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What are digital skills?

‘Digital skills’ can mean different things. UNESCO offer a broad definition:

A range of abilities to use digital devices, communication applications and networks to access and manage information. Digital skills enable people to create and share content, communicate and collaborate, and solve problems for effective and creative self-fulfillment in life, learning, work, and social activities at large.

Basic digital skills

Basic digital skills allow you to make fundamental use of digital devices and online applications. Alongside reading, writing, and numeracy, they’re seen as crucial in the digital era – so you can do such things as open a PC and browse the web, shop and stay safe online or create and save a Microsoft Word document.

Advanced digital skills

Advanced digital skills can empower you to harness technologies and utilise your knowledge in many transformative ways – such as building a brand on social channels, video editing for TV/movies or coding for websites, apps and other software.


Why learn digital skills?

Close the gap

People with an annual household income of £50,000 or more are 40% more likely to have basic digital skills, than those earning less than £17,499*

People with a registered disability are 4 times as likely to be offline; 28% of those aged 60+ are offline**

One in ten young people lack access to an appropriate digital device on which to do their homework and build their skills, rising to one in five among young people from lower socio-economic groups***

Sources: *Lloyds Bank UK Consumer Digital Index 2020; **;  ***Disconnected? Exploring the digital skills gapLearning and Work Institute, March 2021

Employer demand 

At least 82% of advertised openings require some level of digital skills.

Roles requiring digital skills pay 29% (£8,300) over those roles that do not (£37,000 vs £28,700) with the premium increasing at higher skill levels.

Source: Burning Glass Technologies; Department for Digital, Culture, Media & Sport. No Longer Optional: Employer Demand for Digital Skills, June 2019.

Connectivity and wellbeing

For people with high digital engagement, there are significant lifestyle and wellbeing benefits.

87% say it helps them to connect better with friends and family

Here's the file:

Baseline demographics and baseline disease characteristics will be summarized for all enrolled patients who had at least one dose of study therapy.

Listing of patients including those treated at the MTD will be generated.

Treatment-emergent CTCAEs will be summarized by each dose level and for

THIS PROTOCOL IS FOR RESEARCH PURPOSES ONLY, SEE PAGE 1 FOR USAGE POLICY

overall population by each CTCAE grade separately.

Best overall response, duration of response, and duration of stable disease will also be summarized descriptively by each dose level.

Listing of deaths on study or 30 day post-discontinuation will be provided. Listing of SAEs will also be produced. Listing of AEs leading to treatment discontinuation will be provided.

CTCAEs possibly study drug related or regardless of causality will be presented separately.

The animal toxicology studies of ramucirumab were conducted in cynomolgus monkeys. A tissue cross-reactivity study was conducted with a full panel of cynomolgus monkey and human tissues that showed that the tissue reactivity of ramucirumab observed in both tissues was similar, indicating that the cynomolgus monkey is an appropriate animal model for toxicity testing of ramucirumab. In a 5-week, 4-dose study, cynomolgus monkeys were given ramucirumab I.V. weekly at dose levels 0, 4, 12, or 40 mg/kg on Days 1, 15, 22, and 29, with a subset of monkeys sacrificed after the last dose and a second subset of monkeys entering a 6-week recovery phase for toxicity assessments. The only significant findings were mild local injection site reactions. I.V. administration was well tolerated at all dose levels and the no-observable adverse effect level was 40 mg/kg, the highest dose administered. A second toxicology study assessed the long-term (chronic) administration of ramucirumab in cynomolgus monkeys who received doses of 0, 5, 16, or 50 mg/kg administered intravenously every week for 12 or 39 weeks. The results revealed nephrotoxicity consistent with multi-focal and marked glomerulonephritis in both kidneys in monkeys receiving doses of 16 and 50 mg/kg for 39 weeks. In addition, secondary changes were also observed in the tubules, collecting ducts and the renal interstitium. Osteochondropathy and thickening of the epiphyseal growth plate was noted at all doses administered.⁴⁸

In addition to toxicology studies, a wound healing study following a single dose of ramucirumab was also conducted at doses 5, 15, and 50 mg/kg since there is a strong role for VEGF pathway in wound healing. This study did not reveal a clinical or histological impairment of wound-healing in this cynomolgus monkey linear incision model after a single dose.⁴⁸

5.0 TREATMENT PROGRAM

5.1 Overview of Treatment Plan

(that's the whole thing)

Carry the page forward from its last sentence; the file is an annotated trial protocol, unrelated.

84% say it helps them to organise their life
55% say it makes them feel more part of a community
44% say it helps them to manage physical and mental wellbeing.

Source: Lloyds Bank UK Consumer Digital Index 2020

Low and no-cost software options

There’s no getting around it, industry-standard graphic design software is expensive. This can discourage or even exclude those on limited income from learning new skills. 

School or college students may not be able to afford to pay for software outside of a digital skills training course. Adult education may provide such tools onsite but learners won’t have the software at home. 

Adobe dictate the pace in this market with their Creative Cloud Portal. It encompasses a truly amazing suite of graphic, web, video and other digital design software, 1000s of fonts, interactive communities, stock photography, video channels and much more.

Fortunately, in this connected world there are low or no-cost options which, if not replicate, get near to the experience of learning Adobe software – the skills learned are easily transferrable to apps like Photoshop, Illustrator and InDesign.

Leaving no one behind

We’re committed to ensuring nobody is excluded due to low income, so all our courses offer a choice between Adobe software or our free alternative. We can discuss these options before you book to make sure you or your group can continue learning. If you have specific software or apps installed at your organisation, please let us know and we’ll plan around these.


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